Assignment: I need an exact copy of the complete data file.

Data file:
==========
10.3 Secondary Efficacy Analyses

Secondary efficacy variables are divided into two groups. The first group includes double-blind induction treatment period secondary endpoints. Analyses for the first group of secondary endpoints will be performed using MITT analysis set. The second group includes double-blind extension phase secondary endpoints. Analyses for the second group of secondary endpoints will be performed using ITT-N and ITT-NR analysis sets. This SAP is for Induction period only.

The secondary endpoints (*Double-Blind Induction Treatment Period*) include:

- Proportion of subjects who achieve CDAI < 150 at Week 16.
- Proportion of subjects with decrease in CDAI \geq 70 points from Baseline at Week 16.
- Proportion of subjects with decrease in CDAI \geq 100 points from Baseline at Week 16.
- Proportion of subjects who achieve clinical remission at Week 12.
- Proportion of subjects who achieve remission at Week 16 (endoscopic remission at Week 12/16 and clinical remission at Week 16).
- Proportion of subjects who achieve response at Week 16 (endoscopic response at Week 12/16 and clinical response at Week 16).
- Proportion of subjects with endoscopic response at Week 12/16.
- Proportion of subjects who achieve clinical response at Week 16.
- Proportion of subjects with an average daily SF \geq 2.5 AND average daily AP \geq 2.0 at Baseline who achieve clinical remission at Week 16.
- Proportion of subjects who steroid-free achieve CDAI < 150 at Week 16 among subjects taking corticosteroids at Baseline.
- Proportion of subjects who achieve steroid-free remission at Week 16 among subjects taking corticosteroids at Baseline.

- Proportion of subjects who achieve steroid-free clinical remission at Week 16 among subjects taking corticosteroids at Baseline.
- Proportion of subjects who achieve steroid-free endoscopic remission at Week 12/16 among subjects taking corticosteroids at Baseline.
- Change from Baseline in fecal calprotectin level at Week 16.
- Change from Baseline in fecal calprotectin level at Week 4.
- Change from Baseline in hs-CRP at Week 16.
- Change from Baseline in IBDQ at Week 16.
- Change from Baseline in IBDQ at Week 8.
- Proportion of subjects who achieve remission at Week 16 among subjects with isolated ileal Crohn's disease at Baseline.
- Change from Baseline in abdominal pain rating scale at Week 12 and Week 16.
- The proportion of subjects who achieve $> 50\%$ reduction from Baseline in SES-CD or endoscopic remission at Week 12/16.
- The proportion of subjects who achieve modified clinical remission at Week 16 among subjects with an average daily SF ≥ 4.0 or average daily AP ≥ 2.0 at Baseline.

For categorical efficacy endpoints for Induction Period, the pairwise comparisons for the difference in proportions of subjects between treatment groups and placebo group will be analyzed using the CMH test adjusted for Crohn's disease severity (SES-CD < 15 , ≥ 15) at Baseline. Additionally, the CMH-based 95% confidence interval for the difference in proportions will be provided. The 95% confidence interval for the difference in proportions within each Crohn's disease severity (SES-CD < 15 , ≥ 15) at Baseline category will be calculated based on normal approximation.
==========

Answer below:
10.3 Secondary Efficacy Analyses

Secondary efficacy variables are divided into two groups. The first group includes double-blind induction treatment period secondary endpoints. Analyses for the first group of secondary endpoints will be performed using MITT analysis set. The second group includes double-blind extension phase secondary endpoints. Analyses for the second group of secondary endpoints will be performed using ITT-N and ITT-NR analysis sets. This SAP is for Induction period only.

The secondary endpoints (*Double-Blind Induction Treatment Period*) include:

- Proportion of subjects who achieve CDAI < 150 at Week 16.
- Proportion of subjects with decrease in CDAI \geq 70 points from Baseline at Week 16.
- Proportion of subjects with decrease in CDAI \geq 100 points from Baseline at Week 16.
- Proportion of subjects who achieve clinical remission at Week 12.
- Proportion of subjects who achieve remission at Week 16 (endoscopic remission at Week 12/16 and clinical remission at Week 16).
- Proportion of subjects who achieve response at Week 16 (endoscopic response at Week 12/16 and clinical response at Week 16).
- Proportion of subjects with endoscopic response at Week 12/16.
- Proportion of subjects who achieve clinical response at Week 16.
- Proportion of subjects with an average daily SF \geq 2.5 AND average daily AP \geq 2.0 at Baseline who achieve clinical remission at Week 16.
- Proportion of subjects who steroid-free achieve CDAI < 150 at Week 16 among subjects taking corticosteroids at Baseline.
- Proportion of subjects who achieve steroid-free remission at Week 16 among subjects taking corticosteroids at Baseline.

- Proportion of subjects who achieve steroid-free clinical remission at Week 16 among subjects taking corticosteroids at Baseline.
- Proportion of subjects who achieve steroid-free endoscopic remission at Week 12/16 among subjects taking corticosteroids at Baseline.
- Change from Baseline in fecal calprotectin level at Week 16.
- Change from Baseline in fecal calprotectin level at Week 4.
- Change from Baseline in hs-CRP at Week 16.
- Change from Baseline in IBDQ at Week 16.
- Change from Baseline in IBDQ at Week 8.
- Proportion of subjects who achieve remission at Week 16 among subjects with isolated ileal Crohn's disease at Baseline.
- Change from Baseline in abdominal pain rating scale at Week 12 and Week 16.
- The proportion of subjects who achieve $> 50\%$ reduction from Baseline in SES-CD or endoscopic remission at Week 12/16.
- The proportion of subjects who achieve modified clinical remission at Week 16 among subjects with an average daily SF ≥ 4.0 or average daily AP ≥ 2.0 at Baseline.

For categorical efficacy endpoints for Induction Period, the pairwise comparisons for the difference in proportions of subjects between treatment groups and placebo group will be analyzed using the CMH test adjusted for Crohn's disease severity (SES-CD < 15 , ≥ 15) at Baseline. Additionally, the CMH-based 95% confidence interval for the difference in proportions will be provided. The 95% confidence interval for the difference in proportions within each Crohn's disease severity (SES-CD < 15 , ≥ 15) at Baseline category will be calculated based on normal approximation.